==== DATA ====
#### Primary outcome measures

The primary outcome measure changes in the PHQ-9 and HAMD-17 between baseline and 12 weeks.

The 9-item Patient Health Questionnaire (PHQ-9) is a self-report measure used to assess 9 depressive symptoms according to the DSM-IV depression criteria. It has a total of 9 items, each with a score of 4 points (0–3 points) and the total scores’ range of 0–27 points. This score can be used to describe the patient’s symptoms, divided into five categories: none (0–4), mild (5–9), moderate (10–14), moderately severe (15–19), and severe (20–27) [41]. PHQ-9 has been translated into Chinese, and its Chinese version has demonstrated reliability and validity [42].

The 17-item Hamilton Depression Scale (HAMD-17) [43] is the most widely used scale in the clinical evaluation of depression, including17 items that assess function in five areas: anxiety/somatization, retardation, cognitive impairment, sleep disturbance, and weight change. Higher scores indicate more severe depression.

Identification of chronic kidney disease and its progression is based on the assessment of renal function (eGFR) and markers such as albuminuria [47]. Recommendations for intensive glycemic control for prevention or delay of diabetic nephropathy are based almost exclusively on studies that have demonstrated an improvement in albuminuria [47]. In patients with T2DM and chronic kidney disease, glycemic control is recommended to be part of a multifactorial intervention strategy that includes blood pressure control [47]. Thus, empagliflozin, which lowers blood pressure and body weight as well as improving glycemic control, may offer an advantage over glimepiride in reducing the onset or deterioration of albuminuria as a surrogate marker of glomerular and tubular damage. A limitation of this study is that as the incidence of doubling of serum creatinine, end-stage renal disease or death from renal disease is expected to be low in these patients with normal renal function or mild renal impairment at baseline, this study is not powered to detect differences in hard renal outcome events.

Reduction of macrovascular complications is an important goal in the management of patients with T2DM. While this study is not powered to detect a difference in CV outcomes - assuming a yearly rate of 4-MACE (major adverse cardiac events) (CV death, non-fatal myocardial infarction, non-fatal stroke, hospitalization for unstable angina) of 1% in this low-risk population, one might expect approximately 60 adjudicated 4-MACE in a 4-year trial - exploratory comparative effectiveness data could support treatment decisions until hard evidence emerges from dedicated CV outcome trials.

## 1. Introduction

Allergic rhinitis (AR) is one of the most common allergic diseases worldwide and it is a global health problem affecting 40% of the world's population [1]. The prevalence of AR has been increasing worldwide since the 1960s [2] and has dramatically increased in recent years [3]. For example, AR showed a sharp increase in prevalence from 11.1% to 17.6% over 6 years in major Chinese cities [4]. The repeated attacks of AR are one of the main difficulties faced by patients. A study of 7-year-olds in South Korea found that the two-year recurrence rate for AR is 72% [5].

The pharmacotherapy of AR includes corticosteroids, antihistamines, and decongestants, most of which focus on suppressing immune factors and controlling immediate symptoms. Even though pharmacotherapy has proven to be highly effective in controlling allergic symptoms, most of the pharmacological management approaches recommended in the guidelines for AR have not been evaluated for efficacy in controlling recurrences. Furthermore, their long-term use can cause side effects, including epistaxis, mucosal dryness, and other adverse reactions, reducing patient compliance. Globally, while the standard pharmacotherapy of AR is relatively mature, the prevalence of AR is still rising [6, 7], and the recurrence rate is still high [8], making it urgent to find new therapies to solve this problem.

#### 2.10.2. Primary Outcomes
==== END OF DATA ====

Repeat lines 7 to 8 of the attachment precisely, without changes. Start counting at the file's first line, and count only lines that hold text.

## 1. Introduction

Allergic rhinitis (AR) is one of the most common allergic diseases worldwide and it is a global health problem affecting 40% of the world's population [1]. The prevalence of AR has been increasing worldwide since the 1960s [2] and has dramatically increased in recent years [3]. For example, AR showed a sharp increase in prevalence from 11.1% to 17.6% over 6 years in major Chinese cities [4]. The repeated attacks of AR are one of the main difficulties faced by patients. A study of 7-year-olds in South Korea found that the two-year recurrence rate for AR is 72% [5].